Recently the West Memphis Three, stood up in a courtroom, proclaimed their innocence even as they pleaded guilty, and, minutes later, walked out as free men. This is known as the Alford Plea or Doctrine. In an Alford Plea, the criminal defendant does not admit the act, but admits that the prosecution could likely prove the charge. The court will pronounce the defendant guilty. The defendant may plead guilty yet not admit all the facts that comprise the crime. An Alford plea allows defendant to plead guilty even while unable or unwilling to admit guilt. One example is a situation where the defendant has no recollection of the pertinent events due to intoxication or amnesia. A defendant making an Alford plea maintains his innocence of the offense charged. One reason for making such a plea may be to avoid being convicted on a more serious charge. Acceptance of an Alford plea is in the court’s decision. The Alford guilty plea originated in the United States Supreme Court case of North Carolina v. Alford (1970). Henry Alford had been indicted on a charge of first-degree murder in 1963. Evidence in the case included testimony from witnesses that Alford had said after the death of the victim that he had killed the individual. Court testimony showed Alford and the victim argued at the victim’s house. Alford left the house, and afterwards the victim received a fatal gunshot wound when he opened the door responding to a knock.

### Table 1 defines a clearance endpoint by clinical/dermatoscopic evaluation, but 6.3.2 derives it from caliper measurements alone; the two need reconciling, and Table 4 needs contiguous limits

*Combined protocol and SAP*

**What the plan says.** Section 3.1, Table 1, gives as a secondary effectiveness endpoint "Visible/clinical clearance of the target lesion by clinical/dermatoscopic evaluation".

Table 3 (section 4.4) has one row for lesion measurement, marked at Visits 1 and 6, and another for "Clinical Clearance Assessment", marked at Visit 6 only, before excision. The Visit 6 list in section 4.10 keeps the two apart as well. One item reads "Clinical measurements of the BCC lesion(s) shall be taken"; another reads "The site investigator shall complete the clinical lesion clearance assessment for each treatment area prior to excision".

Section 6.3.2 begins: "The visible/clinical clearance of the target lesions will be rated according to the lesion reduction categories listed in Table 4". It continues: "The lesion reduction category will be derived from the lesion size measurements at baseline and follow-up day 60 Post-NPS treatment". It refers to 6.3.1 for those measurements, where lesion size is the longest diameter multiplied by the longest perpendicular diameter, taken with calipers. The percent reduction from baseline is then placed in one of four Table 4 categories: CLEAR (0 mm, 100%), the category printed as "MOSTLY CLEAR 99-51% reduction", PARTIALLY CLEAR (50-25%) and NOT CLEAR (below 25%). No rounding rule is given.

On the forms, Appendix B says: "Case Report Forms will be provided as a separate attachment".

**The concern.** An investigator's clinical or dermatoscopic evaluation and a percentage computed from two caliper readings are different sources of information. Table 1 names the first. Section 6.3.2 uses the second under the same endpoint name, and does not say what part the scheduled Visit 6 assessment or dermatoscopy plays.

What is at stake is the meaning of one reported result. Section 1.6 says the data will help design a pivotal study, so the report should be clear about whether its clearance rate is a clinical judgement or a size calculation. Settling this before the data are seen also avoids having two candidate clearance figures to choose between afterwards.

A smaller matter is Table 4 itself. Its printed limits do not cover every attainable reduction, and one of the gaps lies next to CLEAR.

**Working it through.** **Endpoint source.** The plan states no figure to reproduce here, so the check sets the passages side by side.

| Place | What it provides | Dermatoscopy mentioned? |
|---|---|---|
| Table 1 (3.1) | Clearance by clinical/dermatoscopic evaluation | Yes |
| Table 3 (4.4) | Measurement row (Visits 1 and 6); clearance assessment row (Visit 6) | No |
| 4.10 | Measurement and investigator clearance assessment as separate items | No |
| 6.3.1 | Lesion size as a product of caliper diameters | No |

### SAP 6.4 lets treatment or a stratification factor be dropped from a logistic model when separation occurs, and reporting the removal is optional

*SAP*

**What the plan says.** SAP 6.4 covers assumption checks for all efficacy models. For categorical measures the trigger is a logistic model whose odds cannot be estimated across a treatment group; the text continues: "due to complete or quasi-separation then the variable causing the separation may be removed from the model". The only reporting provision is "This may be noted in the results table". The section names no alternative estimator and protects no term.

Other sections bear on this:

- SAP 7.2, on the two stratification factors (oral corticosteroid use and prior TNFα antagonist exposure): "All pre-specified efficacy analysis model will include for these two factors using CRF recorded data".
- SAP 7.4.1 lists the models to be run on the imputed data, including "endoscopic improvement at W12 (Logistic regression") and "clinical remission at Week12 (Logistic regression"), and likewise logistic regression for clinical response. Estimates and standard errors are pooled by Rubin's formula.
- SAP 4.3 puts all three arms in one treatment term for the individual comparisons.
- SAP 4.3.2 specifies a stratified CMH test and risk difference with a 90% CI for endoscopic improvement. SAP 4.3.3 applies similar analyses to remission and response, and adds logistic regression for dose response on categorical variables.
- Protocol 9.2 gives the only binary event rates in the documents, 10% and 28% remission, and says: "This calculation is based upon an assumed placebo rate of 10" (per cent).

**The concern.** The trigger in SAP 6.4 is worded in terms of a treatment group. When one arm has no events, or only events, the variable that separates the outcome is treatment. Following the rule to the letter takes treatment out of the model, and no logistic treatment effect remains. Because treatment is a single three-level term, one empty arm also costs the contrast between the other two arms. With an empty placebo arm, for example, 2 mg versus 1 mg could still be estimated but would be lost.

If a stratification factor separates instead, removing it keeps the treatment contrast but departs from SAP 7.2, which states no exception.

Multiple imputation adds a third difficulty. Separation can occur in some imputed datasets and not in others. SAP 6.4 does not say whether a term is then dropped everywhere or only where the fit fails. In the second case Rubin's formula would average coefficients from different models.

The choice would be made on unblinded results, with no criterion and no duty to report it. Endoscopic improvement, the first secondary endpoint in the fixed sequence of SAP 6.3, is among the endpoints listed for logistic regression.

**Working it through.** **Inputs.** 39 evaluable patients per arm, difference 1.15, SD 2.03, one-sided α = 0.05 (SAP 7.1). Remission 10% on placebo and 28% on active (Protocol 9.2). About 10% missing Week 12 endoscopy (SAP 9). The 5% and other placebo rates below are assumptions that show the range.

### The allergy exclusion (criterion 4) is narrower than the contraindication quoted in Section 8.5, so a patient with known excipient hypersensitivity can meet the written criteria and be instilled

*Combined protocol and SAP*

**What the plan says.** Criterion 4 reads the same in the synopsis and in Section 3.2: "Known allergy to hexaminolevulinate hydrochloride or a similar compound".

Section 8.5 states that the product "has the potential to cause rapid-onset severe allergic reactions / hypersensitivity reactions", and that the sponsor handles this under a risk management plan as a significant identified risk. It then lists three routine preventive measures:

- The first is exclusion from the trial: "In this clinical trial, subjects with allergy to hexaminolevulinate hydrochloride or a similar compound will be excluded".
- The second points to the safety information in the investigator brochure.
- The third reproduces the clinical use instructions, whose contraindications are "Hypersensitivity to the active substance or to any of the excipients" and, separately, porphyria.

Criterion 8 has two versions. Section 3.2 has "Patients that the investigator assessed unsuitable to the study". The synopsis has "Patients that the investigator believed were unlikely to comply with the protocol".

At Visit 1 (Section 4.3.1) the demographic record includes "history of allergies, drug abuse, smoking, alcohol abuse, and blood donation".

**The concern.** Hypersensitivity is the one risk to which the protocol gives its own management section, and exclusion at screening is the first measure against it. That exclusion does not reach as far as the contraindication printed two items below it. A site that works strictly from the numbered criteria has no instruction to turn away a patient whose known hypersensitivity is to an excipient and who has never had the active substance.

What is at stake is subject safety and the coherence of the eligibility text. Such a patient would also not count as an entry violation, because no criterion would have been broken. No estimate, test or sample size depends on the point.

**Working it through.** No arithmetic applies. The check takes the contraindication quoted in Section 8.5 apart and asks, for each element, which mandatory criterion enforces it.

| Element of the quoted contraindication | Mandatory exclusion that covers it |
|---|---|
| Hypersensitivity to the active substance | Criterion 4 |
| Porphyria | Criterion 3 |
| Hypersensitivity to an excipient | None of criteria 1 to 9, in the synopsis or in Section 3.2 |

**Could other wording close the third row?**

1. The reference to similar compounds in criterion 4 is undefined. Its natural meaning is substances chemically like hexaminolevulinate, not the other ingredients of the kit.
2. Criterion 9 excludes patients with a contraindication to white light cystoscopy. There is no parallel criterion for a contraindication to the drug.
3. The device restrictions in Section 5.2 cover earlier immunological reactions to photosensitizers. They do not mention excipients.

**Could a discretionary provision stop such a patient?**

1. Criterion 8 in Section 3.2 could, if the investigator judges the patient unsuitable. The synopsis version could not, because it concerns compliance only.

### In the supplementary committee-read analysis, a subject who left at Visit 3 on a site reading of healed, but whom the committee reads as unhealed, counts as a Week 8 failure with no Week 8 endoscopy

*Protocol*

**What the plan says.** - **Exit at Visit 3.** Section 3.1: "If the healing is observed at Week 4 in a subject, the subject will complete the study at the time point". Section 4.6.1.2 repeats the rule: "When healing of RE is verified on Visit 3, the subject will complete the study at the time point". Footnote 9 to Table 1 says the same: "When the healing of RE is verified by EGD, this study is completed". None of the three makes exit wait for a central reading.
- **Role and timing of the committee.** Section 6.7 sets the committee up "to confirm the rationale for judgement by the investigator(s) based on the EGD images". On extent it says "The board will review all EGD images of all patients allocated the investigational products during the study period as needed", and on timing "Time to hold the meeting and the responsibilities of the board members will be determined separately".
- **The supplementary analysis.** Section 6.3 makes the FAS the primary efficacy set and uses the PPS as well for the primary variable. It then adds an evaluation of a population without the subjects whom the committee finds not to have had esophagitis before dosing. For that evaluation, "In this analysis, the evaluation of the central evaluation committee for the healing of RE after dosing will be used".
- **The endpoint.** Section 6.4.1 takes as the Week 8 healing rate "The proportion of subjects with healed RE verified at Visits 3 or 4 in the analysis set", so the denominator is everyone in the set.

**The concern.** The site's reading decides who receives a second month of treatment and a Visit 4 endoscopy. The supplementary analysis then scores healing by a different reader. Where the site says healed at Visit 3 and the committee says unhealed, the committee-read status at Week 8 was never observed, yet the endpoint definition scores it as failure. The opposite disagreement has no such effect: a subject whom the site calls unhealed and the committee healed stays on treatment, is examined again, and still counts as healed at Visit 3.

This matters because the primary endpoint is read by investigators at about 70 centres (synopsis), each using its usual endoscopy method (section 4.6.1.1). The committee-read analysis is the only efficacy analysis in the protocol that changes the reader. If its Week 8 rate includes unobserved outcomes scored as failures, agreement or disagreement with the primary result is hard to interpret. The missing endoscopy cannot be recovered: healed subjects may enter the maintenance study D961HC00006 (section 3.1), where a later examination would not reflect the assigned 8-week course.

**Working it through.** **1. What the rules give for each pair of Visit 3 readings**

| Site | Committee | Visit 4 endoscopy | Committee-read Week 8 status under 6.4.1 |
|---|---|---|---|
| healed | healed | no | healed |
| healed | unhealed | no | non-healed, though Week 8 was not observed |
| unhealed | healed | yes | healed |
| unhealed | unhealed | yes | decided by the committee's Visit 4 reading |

This made me think whether the thinking behind the Alford Doctrine could apply to divorce cases. In fact we probably do. We often have one party who does not agree to for example paying alimony. Under the Alford Doctrine the party would say I don’t believe I should pay alimony but in order to avoid something worse, I will pay it.
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